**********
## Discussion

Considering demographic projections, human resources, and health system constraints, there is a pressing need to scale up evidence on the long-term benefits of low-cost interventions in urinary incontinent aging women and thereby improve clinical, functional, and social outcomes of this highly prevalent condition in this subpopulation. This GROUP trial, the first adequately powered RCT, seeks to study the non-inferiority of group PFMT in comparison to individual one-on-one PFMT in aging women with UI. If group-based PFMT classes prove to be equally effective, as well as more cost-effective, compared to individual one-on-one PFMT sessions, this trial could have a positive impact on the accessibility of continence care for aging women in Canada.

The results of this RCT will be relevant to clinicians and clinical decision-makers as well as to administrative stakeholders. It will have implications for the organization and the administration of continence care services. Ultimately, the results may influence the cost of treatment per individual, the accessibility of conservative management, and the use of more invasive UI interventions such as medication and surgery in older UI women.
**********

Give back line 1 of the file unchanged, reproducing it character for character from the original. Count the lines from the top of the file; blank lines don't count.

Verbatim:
## Discussion